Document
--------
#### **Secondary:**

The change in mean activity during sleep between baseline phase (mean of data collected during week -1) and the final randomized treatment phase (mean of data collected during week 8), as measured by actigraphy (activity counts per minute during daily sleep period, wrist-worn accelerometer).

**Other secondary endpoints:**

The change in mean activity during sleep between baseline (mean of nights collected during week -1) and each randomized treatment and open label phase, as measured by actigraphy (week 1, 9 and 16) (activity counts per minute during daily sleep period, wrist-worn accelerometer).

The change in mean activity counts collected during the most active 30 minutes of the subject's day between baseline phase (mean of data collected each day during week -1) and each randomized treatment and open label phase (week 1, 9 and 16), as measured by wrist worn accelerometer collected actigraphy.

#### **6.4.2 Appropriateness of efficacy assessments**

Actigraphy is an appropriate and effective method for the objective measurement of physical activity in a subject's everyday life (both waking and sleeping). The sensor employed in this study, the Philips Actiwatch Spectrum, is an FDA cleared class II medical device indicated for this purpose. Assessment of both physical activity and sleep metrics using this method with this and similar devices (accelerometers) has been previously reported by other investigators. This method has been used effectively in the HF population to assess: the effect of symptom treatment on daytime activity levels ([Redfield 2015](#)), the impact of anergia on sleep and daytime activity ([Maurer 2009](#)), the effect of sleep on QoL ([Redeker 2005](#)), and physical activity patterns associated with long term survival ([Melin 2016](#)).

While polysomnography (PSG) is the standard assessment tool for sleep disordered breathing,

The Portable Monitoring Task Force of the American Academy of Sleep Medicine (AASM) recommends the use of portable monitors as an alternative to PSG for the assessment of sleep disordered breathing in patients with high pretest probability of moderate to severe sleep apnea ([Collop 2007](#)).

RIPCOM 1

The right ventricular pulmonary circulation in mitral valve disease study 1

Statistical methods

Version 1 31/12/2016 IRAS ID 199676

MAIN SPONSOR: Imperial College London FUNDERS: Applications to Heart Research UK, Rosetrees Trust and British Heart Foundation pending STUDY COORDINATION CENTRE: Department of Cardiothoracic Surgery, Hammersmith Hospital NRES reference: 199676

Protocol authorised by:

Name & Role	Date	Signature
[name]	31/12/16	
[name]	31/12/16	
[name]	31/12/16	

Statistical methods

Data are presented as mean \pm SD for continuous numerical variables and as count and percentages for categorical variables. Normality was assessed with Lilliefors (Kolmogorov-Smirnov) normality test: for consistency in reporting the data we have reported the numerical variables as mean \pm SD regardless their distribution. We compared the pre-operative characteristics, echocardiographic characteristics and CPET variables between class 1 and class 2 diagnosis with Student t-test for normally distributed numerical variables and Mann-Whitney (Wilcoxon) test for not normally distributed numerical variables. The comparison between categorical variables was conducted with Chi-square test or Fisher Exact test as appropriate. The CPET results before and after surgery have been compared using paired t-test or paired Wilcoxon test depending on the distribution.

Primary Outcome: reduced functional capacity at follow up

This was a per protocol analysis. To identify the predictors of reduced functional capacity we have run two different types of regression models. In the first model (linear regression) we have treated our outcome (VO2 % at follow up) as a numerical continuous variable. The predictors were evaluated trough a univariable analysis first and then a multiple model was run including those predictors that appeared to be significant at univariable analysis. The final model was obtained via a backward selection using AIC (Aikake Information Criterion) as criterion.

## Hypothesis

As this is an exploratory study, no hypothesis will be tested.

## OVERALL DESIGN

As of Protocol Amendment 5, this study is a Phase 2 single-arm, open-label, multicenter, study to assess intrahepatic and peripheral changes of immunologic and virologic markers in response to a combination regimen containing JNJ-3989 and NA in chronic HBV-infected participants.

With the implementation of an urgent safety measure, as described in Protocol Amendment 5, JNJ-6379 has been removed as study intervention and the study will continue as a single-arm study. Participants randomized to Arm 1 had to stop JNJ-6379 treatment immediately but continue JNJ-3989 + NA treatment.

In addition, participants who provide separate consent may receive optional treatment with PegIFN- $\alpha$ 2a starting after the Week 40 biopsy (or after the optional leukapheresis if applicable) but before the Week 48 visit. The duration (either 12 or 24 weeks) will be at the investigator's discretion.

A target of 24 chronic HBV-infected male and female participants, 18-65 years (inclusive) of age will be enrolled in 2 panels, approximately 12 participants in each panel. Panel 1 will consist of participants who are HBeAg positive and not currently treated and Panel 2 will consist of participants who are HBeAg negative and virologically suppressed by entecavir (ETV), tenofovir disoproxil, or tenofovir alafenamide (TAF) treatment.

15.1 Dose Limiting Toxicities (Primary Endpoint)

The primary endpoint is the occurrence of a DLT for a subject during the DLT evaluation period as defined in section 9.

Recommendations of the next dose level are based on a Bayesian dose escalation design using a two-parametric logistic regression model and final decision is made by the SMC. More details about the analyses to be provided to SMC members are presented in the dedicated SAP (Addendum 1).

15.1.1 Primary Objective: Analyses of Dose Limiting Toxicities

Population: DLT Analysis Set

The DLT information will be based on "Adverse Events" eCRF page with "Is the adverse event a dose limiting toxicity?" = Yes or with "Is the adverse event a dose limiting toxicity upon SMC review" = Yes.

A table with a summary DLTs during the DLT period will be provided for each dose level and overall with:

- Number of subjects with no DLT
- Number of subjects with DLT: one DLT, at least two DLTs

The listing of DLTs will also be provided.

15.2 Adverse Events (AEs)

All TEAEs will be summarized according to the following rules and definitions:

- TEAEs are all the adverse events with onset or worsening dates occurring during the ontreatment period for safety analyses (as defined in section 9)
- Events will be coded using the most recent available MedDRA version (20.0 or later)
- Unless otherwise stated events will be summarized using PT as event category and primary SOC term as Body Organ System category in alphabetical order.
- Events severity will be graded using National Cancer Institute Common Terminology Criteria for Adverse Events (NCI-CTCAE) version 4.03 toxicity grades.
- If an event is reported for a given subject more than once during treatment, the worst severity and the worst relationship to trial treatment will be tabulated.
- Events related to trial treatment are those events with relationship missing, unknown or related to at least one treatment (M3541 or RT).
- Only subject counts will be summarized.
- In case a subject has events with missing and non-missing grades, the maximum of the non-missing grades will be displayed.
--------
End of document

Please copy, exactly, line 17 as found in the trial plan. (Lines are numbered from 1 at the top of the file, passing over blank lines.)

[name]	31/12/16	